This is an overall image of the performance that we have agreed on.
This performance roughly consists of three circles (music, job and pottery) and interactions between them.
The theme is to offer an opportunity for reflection on the double life between music and job as well as on the loop that can be found in the potter’s wheel and daily routines.
Jacob imagines a double life as something like a fictitious identity for securing oneself from the world or a spy, and he thinks that that kind of double life is recommendable as an individual’s style independent of the demands of capital, because capital often requires one job and one lifestyle.
I mean that it would be nice if that can be an opportunity for the audience to think of the current situation of Japan and the way the notion of happiness is, by showing the process where the daily jobs of those who participate in Maher Shalal Hash Baz are exposed and then they play, and and to think that they want to have another secret circle and habit in their life, which are different from their official circle and habit (not just, for instance, having an anonymous Twitter account), by talking about their own lifecycle.
The performance progresses as the participants and audience talk about the relationship with their jobs, Maher and pottery.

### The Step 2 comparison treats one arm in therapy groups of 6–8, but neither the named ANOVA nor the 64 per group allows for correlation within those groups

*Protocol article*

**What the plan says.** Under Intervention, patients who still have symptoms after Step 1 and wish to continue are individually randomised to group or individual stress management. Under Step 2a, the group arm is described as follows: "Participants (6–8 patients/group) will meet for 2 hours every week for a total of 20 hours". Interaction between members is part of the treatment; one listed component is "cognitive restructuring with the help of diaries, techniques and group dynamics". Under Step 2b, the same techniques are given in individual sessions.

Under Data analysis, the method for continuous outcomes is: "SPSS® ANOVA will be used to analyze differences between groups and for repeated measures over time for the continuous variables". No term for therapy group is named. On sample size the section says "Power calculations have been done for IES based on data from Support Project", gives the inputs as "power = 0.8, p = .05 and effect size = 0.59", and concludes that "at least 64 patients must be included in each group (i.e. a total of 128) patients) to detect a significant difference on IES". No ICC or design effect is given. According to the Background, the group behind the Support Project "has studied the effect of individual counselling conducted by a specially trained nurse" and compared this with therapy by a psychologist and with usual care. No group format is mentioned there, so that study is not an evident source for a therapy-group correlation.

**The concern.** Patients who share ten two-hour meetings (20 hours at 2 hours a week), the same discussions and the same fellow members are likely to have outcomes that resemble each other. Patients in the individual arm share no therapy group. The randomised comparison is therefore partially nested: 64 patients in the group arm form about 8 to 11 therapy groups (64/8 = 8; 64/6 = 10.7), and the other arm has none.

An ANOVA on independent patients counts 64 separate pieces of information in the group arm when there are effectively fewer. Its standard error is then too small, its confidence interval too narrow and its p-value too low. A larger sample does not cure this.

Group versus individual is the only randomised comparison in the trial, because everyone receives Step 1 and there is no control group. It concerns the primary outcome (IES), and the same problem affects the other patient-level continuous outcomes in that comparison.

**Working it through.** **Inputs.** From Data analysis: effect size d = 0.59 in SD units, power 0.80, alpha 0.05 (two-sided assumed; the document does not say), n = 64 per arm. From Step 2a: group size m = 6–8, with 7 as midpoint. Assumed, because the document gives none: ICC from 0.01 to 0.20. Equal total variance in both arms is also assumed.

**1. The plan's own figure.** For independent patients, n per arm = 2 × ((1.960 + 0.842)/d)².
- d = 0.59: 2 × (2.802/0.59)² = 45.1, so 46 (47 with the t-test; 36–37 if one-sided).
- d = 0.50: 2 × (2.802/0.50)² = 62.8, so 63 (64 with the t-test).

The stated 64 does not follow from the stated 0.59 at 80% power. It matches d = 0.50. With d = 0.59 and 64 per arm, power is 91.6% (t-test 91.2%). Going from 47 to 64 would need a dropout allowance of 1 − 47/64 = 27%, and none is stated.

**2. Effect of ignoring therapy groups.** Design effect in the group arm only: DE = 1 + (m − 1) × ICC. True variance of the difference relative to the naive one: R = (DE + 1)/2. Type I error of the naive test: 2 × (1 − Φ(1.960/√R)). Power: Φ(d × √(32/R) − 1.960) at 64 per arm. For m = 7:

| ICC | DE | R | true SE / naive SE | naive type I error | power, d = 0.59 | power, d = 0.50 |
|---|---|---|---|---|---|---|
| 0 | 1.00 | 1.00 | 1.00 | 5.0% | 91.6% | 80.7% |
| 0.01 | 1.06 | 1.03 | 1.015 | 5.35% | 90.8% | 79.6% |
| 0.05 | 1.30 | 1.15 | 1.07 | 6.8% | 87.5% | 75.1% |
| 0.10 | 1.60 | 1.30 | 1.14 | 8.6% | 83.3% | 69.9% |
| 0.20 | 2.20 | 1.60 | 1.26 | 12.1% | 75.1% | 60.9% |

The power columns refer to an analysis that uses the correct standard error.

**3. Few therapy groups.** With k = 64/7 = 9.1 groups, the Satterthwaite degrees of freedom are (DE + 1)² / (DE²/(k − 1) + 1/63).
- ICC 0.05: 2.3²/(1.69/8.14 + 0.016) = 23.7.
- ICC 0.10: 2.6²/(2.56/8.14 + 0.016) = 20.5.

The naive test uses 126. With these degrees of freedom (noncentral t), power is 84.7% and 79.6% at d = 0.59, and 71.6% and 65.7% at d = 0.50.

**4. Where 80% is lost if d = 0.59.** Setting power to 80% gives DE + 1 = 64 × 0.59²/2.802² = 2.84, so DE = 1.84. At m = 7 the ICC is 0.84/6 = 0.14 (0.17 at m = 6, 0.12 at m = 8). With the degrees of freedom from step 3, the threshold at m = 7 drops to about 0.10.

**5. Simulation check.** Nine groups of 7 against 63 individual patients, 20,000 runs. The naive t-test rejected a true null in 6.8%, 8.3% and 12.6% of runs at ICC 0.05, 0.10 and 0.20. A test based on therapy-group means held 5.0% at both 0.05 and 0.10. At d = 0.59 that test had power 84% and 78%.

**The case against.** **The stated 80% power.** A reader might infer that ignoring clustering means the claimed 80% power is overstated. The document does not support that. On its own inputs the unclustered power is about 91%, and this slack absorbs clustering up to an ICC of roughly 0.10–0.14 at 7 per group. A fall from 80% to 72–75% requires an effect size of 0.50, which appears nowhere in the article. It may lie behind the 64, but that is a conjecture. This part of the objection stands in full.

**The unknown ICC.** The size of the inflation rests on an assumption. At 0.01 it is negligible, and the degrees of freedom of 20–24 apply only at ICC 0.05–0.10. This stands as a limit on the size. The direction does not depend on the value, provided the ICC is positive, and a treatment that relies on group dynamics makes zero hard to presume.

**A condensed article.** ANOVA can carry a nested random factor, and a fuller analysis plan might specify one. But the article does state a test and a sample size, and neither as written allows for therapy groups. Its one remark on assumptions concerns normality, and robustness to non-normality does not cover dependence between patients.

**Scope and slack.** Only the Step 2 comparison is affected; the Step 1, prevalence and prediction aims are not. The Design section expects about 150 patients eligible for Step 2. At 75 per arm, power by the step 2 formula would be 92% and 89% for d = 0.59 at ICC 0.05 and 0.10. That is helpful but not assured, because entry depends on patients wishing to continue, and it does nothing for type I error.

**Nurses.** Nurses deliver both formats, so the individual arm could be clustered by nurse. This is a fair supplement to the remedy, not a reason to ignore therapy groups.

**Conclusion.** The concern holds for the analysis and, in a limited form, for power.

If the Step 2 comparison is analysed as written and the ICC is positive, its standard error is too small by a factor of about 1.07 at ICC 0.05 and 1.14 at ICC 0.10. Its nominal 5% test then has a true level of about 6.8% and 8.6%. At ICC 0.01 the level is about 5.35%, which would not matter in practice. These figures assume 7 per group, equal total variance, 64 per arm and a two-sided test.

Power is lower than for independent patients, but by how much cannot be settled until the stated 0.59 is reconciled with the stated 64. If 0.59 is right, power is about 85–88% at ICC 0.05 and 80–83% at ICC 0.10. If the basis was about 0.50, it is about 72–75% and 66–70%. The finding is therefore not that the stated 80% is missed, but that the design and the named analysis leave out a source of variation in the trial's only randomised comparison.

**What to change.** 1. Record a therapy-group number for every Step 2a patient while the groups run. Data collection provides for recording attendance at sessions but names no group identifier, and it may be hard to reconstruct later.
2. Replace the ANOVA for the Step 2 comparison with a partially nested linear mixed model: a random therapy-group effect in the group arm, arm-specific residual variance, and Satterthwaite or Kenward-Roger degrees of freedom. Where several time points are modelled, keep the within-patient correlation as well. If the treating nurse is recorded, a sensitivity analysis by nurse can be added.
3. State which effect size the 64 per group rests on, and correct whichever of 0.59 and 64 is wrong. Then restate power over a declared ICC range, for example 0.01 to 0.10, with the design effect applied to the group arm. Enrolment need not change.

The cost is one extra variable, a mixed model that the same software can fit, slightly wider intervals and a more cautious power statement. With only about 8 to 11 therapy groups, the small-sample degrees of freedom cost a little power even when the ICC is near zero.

English and Japanese are immediately translated.
What the participants are required to do is preparation.
The audience are required to participate without the preparation.
It is a very beautiful experience to see people who have never spoken in front of audience start to speak, and the main objective of this performance is to experience that.
I ask the participants to prepare what to do and to speak of about their jobs and Maher.
Everything that is involved in a performance in a broad sense must be included in that, and actually there is no rule.
The only requirement is to be oneself.
We gather in the evening, and after rehearsing, we start at 10pm.
At first, Jacob shows the pottery that he made at my place and talks about the experience. He says that it will be given to those who want it after the performance for free.
Then he asks each performer about Maher and their daily jobs.
I put clay on the wheel and start to make pieces, but I keep murmuring, converting the noise of the wheel to words. Large sheets of paper are on the wall, and the words are written on them. The performers create loops and quietly practice the loops with their instruments, looking at the words and listening to what others say. The sound shall be quiet enough not to erase the speeches, and it does not have to loop endlessly. The loops can also be changed according to the changes of the speeches of others and the words on the wall.
I make pottery with the wheel intending to make the figures of the people who are talking. They are taken off from the wheel as soon as finished and given to the one who was talking. When everyone finishes talking, everyone plays a loop together. The lyric is the words on the wall.
After that, the audience are requested to speak, and there is no plot. Maybe someone stands on the wheel, and maybe someone says they want to experience the wheel. People who want the pottery that Jacob made are required to tell why they want it (I mean, that might facilitate talking).
At 10 minutes to 11 o'clock, alcohol is offered, and the performance ends without ending.
I collect the raw pottery and reduce it to a mass of clay: what it was in the beginning.
People who stay there keep talking after the performance.